On Her Shoulders is a documentary about Nadia Murad, a 23-year-old Yazidi, who survived genocide and sexual slavery committed by ISIS, and how she finds herself on the international stage as the voice for her people.

Yazidis are a non-Muslim ethnic group with their own unique religion and values. In August 2014 in northern Iraq, ISIS attacked and took over a town that was predominantly inhabited by Yazidis. Thousands of men were killed while thousands of women and girls were forced into sexual slavery, those who managed to escape became refugees. Nadia Murad suffered at the hands of ISIS for years before she managed to escape, eighteen members of her family were killed, and she, along with girls younger than her, was repeatedly raped.

On Her Shoulders doesn’t really give a lot of background on the Yazidis and the genocide, instead focusing on the aftermath and the struggles the people are now facing. They are refugees who often end up in different countries and that leaves them worried about the future of their culture and community if they are unable to go back to their homeland. On Her Shoulders shows that there are many hurdles in front of the Yazidis and Nadia can’t solve them all, it’s the UN and the media that are needed to help make a difference.



Nadia is an incredibly strong person and it’s equal parts inspiring and frustrating seeing her have to relive such horrendous events so many times in front of world politicians and the international media, in order to try and get her story and her people’s story, out there. At one point she talks about the questions she wants the journalists to ask her, her hopes and plans for her future, and the future of the Yazidis, instead of constantly being asked about the horrific things she experienced, and people wanting to know all the gory details. There’s no doubt that international politics and the refugee crisis is vast, complicated and slow-moving, and Nadia is almost stuck in that political and media machine if she wants there to be some form of justice.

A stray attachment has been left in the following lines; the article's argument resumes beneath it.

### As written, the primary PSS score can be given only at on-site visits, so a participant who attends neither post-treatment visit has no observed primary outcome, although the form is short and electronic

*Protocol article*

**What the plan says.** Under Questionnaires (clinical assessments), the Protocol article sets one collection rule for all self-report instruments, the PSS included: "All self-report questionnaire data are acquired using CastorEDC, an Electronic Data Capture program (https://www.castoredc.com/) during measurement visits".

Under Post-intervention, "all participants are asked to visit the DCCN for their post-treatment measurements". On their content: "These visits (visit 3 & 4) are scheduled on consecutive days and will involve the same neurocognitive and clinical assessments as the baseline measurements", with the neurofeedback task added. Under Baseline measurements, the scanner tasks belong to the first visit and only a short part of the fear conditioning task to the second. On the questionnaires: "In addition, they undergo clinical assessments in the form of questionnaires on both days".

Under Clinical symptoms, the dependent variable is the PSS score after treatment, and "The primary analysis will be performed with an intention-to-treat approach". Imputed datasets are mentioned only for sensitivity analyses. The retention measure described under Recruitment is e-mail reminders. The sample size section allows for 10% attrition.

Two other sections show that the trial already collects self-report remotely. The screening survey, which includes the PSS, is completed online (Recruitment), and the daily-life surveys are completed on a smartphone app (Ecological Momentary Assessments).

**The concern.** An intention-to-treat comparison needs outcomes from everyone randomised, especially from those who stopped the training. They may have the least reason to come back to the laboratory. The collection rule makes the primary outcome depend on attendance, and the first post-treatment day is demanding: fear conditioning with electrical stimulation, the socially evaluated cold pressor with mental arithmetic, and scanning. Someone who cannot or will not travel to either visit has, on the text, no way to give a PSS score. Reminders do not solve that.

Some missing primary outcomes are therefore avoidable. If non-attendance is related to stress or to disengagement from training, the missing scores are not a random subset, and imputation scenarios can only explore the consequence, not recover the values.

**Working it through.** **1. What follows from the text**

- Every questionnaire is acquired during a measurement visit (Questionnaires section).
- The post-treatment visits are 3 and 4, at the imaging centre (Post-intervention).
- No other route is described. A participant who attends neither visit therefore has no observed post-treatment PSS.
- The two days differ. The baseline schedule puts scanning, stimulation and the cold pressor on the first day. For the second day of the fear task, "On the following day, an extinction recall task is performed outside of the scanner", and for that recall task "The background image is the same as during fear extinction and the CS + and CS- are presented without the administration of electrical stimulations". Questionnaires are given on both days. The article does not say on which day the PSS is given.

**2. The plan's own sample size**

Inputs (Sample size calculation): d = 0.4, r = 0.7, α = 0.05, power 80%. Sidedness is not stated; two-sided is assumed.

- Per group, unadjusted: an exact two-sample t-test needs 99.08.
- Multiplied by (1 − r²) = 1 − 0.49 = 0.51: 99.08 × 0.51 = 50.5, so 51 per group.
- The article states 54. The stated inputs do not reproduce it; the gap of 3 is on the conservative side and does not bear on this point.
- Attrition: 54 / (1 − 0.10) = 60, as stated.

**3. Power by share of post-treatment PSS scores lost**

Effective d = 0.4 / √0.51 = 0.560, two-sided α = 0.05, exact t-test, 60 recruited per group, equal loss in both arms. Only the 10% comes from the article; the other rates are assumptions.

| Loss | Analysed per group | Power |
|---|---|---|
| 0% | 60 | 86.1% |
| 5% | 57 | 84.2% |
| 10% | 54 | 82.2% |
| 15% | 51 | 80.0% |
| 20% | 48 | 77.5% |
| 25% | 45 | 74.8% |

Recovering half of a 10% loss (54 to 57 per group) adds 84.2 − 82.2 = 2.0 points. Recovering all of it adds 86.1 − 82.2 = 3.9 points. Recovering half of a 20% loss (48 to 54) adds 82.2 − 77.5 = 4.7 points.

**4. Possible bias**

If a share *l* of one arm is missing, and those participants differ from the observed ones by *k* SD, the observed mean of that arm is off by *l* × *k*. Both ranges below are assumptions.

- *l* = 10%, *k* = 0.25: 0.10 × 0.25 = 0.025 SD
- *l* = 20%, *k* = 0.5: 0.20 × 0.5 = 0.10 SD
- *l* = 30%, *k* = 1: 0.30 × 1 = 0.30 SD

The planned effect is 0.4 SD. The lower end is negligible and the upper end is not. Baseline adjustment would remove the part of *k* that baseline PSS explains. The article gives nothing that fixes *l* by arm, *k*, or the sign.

It’s the moments where the camera rests on Nadia, as she practices a speech or is quiet as others around her speak English (something she is learning but isn’t fluent in), that the full effect of what she’s going through is seen. She often appears tired, frustrated and lost but then there’s a moment where her resolve shines through and she’s back to the task in hand. She’s lost her family, and is in many ways alone, but it’s clear she’s found a new family with Murad Ismael, Deputy Director of Yazda (a global organisation to support the Yazidi and other vulnerable groups), and the other lawyers and officials who are working with her to get justice for her people. It’s clear that the filmmakers gained Nadia’s trust, as amidst the preparations for speeches at the UN, they captured Nadia’s more normal everyday events like going clothes shopping or messing around as she and her newfound friends cook dinner.

On Her Shoulders is a powerful documentary about a strong young woman who is now living a life that’s vastly different to the one she wanted. Travelling the world, talking to world leaders and visiting refugee camps, Nadia is someone who continues to speak even when it seems like no one is listening.


On Her Shoulders is on limited release in the UK now and is a 2019 Film Independent Spirit Awards nominee.